We performed a total-evidence analysis (TEA) in Tree analysis based using New Technology (TNT) (Goloboff & Catalano, 2016) based on the morphological and molecular data. After we merged both matrices in TNT (Appendix S4), we performed the analysis with 5,000 replicates of random addition sequences, holding up to one million trees, followed by a round of Tree Bisection and Reconnection (TBR) branch-swapping from the trees held, and a Nelsen strict consensus. All characters were left with equal weight and morphological characters 3, 11–19, 22, 26, 30, 37, 38, 48, 49, 51, 52, 54–56, 58, 70, 79, 80, 88, 92 and 94 were run ordered (for details, see Appendix S1), following Garbin, Ascarrunz & Joyce (2018). The TEA yielded a total of 2,320 most parsimonious trees (MPTs) with 280 hits out of 5,000 replications (some replications overflowed) and a best score of 6,716. After the round of TBR, the same best score remained and the number of MPTs held went up to 133,736 trees (Appendix S6). The strict consensus of all these MPTs is shown in Fig. 13.
We then ran the IterPCR pruning command from TNT (Pol & Escapa, 2009) to identify rogue species that could be pruned from the trees in order to gain better resolution, followed by a strict consensus. This analysis suggested that all included fossil species should be pruned to gain resolution of 16 nodes, with exception of Guangdongemys pingi and Banhxeochelys trani. The reduced strict consensus with pruned species is shown in Fig. 14. The matrix was also run with a mild weighting factor of 12 (following Goloboff, Torres & Arias, 2018) and pruned after. The reduced strict consensus of this analysis is provided in Appendix S7.
To investigate the phylogenetic position of each fossil species, we ran the strict consensus again, but this time, we included only one fossil at a time (excluding the other fossils from the consensus calculation, not from the matrix). The summary of the phylogenetic position of the fossils in each reduced consensus is given in Fig. 15. Sharemys hemisphaerica and the species of Sinohadrianus are not shown in this tree as the reduced consensus resulting from their individual analysis was not in agreement with that of other extinct geoemydids (Appendix S5).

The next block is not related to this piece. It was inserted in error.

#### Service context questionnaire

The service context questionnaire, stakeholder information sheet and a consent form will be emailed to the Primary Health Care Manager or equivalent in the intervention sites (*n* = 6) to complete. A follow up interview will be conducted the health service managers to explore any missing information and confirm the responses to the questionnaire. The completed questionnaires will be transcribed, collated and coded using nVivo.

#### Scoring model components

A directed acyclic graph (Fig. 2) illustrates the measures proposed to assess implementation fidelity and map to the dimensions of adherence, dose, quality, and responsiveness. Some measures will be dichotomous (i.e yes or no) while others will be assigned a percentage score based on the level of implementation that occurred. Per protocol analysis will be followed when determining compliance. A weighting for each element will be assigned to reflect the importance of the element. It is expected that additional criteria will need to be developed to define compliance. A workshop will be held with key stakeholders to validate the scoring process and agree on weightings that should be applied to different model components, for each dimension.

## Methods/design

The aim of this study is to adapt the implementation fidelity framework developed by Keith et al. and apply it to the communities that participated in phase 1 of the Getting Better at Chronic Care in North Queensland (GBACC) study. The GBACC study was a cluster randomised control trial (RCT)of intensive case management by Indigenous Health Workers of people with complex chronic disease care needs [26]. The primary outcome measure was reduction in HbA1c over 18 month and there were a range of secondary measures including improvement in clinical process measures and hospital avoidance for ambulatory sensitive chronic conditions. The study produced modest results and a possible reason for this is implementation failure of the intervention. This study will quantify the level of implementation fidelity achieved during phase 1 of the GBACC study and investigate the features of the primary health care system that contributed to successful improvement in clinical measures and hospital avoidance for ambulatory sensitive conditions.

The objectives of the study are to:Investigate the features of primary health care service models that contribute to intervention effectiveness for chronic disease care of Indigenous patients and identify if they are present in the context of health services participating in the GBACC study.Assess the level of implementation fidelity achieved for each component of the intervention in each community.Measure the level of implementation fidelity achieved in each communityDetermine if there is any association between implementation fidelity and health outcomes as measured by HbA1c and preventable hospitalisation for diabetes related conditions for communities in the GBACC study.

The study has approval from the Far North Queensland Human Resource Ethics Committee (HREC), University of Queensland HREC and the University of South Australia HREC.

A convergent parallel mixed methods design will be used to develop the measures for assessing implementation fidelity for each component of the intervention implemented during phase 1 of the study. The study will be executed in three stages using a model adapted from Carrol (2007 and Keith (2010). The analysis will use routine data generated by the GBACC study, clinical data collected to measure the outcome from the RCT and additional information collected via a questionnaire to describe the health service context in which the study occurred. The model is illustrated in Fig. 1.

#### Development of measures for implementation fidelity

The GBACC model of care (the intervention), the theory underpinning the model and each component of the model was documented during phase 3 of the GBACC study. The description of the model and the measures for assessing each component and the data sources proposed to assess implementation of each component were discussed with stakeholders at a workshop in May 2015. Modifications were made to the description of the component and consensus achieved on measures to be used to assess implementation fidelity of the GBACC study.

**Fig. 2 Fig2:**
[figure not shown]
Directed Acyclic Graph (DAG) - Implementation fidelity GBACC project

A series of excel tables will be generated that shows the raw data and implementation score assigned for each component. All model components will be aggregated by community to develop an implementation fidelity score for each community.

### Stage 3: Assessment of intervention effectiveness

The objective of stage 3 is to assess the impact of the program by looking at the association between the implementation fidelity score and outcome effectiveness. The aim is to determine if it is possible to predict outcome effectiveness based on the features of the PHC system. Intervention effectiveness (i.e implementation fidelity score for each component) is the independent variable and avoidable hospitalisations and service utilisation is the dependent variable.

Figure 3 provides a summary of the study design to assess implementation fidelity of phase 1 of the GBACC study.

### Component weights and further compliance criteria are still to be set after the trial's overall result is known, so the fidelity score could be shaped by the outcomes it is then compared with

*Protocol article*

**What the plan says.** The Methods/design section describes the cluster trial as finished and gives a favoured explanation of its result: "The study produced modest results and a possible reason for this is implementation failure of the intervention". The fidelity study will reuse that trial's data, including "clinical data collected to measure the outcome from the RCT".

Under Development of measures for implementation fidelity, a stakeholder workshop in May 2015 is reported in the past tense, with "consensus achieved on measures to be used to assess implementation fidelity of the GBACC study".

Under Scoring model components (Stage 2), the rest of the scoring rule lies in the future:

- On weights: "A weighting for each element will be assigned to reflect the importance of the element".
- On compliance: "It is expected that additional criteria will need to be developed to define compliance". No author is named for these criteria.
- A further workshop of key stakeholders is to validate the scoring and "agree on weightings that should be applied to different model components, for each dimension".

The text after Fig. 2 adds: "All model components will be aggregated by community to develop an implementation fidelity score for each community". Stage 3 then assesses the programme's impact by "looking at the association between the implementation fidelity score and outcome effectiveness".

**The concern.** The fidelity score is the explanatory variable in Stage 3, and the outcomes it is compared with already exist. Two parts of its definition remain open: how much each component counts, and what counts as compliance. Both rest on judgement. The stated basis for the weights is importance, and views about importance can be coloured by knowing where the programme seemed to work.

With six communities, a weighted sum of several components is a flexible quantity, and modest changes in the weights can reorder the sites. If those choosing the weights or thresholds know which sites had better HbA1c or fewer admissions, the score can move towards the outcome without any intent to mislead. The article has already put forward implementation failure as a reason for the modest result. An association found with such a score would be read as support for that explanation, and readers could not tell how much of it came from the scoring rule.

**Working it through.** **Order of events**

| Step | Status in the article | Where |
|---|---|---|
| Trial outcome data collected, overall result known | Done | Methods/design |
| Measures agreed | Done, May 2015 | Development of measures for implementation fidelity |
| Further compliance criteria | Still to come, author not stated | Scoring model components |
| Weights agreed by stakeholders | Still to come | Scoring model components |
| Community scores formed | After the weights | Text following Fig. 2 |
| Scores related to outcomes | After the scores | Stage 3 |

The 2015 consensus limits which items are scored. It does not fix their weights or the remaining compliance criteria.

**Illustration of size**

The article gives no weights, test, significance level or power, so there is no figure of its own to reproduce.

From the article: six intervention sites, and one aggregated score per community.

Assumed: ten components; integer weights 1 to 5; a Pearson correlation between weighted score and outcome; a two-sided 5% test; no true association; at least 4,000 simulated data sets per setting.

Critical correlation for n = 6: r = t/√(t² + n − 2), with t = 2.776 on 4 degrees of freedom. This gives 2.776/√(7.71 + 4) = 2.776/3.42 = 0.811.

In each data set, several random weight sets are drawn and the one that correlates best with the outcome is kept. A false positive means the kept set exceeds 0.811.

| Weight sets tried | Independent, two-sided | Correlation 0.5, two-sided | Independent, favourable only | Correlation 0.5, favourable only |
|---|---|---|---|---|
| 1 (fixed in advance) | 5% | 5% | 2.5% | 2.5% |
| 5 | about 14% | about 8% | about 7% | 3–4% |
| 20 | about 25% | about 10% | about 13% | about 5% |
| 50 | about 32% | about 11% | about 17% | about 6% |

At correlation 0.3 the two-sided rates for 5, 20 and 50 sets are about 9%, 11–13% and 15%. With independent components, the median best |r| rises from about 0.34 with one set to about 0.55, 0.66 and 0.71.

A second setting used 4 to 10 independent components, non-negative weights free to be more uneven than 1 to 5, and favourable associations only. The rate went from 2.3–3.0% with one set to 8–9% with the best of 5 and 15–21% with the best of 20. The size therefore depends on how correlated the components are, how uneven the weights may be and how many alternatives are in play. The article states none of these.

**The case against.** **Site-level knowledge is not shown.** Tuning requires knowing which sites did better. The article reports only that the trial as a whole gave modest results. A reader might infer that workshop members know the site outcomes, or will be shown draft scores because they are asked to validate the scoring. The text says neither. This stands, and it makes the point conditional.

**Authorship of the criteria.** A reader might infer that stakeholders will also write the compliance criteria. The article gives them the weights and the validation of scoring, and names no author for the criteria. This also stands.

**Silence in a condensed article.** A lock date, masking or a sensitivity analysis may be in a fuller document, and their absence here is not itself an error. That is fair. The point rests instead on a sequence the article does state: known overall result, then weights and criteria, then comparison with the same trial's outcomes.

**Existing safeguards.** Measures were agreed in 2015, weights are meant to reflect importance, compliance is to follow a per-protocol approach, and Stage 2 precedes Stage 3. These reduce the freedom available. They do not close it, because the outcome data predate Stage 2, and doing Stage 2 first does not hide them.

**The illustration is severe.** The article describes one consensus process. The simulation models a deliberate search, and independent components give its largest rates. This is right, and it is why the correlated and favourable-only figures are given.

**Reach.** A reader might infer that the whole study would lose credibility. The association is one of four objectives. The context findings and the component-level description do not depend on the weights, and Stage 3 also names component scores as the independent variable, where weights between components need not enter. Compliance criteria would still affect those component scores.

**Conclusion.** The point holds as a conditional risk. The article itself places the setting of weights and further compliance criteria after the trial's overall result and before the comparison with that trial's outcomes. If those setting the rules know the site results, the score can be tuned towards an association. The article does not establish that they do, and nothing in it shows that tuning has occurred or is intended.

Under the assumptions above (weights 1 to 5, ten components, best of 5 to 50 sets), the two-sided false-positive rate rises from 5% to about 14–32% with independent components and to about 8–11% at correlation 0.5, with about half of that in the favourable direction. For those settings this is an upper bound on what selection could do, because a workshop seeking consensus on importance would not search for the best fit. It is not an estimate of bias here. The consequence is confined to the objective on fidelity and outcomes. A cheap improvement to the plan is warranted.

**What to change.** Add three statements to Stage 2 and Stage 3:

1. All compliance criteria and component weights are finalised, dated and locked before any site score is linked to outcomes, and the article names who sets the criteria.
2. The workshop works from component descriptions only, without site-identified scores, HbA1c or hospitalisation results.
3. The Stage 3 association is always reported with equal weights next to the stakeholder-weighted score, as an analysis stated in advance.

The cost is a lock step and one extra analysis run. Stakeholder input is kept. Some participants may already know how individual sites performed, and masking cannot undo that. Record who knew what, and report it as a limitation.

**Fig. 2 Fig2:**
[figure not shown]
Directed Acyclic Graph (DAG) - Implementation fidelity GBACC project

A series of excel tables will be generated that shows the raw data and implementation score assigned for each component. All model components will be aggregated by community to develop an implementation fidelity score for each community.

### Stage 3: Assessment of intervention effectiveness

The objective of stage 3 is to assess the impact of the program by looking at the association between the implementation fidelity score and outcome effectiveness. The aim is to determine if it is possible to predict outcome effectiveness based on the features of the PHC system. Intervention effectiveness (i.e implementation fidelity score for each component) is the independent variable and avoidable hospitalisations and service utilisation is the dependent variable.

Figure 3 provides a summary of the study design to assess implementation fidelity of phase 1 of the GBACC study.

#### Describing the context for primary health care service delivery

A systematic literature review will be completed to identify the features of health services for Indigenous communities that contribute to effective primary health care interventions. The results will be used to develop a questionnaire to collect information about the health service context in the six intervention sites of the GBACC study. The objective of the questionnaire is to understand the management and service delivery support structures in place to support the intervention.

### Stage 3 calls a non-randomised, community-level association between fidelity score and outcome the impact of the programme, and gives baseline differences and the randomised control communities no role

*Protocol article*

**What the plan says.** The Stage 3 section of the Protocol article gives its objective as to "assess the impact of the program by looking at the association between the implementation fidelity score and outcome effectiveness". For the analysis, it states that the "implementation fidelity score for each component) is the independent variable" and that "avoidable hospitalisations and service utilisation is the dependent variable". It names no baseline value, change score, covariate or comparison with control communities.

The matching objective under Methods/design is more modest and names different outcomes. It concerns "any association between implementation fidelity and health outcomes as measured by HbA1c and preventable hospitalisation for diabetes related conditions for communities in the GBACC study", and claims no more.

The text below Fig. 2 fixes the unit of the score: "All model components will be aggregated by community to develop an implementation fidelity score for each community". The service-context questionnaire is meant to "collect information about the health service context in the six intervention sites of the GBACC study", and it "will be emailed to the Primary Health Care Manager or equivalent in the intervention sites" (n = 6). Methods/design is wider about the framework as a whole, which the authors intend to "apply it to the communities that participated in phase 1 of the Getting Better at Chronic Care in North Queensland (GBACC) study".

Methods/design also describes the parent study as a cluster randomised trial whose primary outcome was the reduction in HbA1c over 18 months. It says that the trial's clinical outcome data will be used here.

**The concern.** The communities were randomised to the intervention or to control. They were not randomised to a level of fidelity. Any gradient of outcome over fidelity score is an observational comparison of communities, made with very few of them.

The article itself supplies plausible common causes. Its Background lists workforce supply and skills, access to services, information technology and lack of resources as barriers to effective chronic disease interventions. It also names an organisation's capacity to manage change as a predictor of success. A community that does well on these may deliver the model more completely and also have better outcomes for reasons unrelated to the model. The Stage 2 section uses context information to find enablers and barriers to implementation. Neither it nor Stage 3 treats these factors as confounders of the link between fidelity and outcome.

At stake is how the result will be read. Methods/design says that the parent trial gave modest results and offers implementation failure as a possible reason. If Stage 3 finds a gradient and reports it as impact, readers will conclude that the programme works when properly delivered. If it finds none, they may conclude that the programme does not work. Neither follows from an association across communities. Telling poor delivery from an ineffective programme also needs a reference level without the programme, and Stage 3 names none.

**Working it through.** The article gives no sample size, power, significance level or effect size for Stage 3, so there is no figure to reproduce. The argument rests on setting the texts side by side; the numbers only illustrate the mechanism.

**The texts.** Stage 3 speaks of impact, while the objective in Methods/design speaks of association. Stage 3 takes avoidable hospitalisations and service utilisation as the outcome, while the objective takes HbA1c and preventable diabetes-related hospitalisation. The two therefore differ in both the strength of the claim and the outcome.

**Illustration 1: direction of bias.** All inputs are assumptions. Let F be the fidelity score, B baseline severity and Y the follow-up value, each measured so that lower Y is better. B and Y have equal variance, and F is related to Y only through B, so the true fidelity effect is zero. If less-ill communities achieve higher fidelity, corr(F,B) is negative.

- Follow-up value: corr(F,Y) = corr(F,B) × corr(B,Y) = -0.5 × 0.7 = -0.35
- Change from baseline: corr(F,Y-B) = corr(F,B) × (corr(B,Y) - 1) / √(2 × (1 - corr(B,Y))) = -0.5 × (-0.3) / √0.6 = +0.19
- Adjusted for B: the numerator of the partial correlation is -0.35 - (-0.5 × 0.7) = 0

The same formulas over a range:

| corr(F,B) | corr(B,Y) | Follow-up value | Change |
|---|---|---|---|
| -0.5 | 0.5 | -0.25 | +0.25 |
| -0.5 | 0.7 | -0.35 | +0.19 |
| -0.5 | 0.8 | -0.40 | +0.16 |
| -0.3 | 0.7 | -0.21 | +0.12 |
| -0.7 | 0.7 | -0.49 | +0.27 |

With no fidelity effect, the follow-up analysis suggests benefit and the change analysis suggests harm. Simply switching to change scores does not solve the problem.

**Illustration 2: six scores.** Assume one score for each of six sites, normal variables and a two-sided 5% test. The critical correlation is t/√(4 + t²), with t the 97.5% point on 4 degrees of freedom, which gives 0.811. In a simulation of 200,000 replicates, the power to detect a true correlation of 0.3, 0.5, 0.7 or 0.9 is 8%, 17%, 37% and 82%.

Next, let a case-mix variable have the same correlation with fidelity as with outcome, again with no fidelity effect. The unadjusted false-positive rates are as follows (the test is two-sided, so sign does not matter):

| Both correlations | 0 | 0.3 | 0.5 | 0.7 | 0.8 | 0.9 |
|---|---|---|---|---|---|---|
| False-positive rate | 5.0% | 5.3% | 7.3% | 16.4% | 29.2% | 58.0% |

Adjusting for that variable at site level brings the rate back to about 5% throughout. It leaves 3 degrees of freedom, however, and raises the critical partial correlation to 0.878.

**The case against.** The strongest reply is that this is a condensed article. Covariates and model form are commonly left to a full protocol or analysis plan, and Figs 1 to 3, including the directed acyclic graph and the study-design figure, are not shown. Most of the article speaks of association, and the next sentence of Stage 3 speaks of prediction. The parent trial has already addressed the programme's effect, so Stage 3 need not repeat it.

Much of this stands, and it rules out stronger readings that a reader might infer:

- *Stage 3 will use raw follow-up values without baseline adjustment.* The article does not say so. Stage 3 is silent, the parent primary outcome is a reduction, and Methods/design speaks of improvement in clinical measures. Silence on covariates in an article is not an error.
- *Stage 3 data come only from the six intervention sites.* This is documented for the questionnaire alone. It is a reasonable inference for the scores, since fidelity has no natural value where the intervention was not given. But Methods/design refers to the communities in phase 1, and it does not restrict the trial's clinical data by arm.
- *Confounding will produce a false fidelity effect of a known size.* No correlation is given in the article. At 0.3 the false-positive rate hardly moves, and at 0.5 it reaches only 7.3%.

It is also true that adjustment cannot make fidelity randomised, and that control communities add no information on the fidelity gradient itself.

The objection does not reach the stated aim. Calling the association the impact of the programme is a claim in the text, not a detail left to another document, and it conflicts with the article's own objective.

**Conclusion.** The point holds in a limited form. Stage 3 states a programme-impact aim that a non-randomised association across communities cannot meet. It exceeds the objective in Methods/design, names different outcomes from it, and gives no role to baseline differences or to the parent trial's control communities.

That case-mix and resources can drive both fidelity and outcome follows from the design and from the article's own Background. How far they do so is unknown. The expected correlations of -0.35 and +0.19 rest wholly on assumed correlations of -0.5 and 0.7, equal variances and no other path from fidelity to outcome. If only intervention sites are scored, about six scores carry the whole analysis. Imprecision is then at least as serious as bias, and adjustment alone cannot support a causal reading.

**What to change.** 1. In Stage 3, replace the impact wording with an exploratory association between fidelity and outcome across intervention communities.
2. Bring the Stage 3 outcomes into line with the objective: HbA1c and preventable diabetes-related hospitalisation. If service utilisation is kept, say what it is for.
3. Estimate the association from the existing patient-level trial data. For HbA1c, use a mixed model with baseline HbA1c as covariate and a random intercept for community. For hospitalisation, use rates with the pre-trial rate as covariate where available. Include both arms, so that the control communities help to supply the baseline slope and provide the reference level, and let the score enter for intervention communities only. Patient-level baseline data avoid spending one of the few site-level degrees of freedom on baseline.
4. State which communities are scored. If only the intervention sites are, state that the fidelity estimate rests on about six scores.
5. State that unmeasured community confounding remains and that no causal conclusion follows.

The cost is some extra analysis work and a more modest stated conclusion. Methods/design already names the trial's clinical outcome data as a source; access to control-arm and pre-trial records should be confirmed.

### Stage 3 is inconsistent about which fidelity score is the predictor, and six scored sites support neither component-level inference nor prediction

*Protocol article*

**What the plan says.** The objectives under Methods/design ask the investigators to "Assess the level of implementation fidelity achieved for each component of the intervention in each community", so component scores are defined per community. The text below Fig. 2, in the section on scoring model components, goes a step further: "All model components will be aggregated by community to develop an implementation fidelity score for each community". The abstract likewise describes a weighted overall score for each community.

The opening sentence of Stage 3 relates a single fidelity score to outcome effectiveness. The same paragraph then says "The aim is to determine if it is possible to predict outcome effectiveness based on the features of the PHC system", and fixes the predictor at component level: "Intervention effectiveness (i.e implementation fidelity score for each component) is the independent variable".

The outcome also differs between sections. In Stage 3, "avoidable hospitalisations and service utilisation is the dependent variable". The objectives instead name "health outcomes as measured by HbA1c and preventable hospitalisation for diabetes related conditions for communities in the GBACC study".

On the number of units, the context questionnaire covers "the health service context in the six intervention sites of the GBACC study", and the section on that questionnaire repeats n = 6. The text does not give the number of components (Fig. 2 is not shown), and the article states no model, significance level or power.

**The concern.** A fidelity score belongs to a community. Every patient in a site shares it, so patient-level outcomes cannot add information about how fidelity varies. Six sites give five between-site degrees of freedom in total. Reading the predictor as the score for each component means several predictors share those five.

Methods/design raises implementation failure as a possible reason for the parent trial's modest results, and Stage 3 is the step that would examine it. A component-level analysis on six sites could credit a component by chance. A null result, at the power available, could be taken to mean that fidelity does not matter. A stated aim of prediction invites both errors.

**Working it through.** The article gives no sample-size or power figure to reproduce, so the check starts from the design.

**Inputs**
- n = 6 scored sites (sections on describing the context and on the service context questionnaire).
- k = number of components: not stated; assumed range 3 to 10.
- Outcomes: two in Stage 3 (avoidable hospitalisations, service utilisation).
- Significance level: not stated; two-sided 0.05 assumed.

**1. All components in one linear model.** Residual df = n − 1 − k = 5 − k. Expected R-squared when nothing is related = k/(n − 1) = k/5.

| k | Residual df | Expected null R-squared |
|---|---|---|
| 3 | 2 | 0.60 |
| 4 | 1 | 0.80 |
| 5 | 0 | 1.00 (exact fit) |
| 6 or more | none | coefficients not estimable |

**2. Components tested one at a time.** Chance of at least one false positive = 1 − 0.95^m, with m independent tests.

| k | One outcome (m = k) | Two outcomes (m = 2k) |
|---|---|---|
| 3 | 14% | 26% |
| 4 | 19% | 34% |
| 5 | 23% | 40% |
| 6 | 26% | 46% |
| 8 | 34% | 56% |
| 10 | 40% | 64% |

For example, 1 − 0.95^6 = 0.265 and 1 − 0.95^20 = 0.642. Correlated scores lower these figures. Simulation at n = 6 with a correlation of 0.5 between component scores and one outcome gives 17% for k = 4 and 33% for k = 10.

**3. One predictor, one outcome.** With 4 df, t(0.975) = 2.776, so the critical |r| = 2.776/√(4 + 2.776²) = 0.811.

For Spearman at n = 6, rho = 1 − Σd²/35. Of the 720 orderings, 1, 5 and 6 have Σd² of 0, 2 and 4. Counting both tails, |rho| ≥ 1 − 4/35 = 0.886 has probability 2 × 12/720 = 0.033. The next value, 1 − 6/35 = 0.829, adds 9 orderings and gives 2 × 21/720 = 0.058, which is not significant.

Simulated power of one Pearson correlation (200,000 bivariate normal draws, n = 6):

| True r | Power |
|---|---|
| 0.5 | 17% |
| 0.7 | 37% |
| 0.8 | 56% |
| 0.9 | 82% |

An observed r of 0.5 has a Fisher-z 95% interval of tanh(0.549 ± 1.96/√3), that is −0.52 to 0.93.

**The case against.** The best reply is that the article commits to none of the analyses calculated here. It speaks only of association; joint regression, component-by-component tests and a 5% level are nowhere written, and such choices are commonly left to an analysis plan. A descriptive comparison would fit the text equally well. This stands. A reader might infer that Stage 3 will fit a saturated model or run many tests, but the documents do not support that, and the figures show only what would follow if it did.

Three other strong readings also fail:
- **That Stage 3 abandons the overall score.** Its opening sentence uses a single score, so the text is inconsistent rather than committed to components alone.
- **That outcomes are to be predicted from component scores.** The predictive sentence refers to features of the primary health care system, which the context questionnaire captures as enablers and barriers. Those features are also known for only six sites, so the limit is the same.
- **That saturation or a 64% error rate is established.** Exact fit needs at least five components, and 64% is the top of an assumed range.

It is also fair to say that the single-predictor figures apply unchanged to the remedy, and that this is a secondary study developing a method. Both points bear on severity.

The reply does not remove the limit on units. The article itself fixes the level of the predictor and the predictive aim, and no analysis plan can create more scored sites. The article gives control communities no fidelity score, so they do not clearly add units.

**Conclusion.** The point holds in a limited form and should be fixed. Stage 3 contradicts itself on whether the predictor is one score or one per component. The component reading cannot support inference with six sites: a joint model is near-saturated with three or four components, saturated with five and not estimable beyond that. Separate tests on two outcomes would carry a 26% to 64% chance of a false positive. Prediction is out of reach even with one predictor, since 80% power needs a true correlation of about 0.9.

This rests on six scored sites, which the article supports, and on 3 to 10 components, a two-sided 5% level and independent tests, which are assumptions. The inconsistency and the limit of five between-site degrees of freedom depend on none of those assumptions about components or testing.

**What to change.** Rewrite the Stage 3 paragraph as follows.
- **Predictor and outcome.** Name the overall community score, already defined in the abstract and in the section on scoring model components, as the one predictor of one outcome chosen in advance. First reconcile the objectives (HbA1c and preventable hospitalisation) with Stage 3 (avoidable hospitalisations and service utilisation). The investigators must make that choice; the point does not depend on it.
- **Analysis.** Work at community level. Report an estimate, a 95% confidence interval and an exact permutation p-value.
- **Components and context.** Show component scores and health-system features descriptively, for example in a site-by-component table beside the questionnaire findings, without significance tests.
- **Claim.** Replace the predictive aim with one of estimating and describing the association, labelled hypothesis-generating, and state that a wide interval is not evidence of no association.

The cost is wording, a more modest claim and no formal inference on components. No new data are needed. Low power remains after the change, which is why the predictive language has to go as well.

For a final run, we ran the TEA on TNT with the same parameters described above (first paragraph, this session) excluding all fossil taxa with exception of Banhxeochelys trani. This analysis yielded eight MPTs with a best score of 6,667 and 1,743 hits out of 5,000 replications. The results were the same after the round of TBR branch-swapping. The reduced strict consensus of these eight MPTs is shown in Fig. 16. In this analysis Banhxeochelys trani had a different position by being placed as sister-taxon to crown Geoemydidae.
As geoemydids appeared across the northern hemisphere in the early Eocene (Lapparent De Broin, 2001; Claude et al., 2012; Vlachos, 2018) in near synchrony, it is necessary to compare Banhxeochelys trani gen. et sp. nov. to putative Eocene/Oligocene geoemydids across the globe to establish its validity as a new species.
Geoemydids probably dispersed from Asia to North America during the Paleocene–Eocene Thermal Maximum (Lourenço et al., 2012), but their fossil record is mostly restricted to the Eocene. Although nearly twodozen species were named near the turn of the 19th–20th century (Hay, 1908), only nine Echmatemys species and Bridgeremys pusilla are currently recognized as valid (Vlachos, 2018). All known species of Echmatemys are characterized by the presence of extremely well-developed axillary and inguinal buttresses and hexagonal neurals (Vlachos, 2018) and can therefore be readily distinguished from Banhxeochelys trani, which possibly has well-developed inguinal buttress (see Description), though certainly not as well developed as those of Echmatemys. E. haydeni Leidy 1870b is notable for having octagonal neural IV, but can nevertheless be further differentiated from Banhxeochelys trani by the absence of keels and more elongate vertebrals.
Banhxeochelys trani differs from the North American Bridgeremys pusilla by having a larger adult size (Bridgeremys pusilla having a maximum plastron length of 16 cm; Hutchison, 2006) hexagonal anterolaterally short-sided neurals (only on the seventh and eighth neurals, most neurals are posterolateral in Bridgeremys pusilla); an octagonal fourth neural (Bridgeremys pusilla having an octagonal second or third neural); and a well-developed anal notch (poorly developed in Bridgeremys pusilla). In our personal observations of Bridgeremys pusilla (specimens analyzed in Appendix S2) we further observed a thick xiphiplastral lip and a ventral nuchal lip in this species, both absent in Banhxeochelys trani. In addition, Hutchison (2006) documents the possible presence of a hinge in Bridgeremys pusilla, which is also absent in Banhxeochelys trani.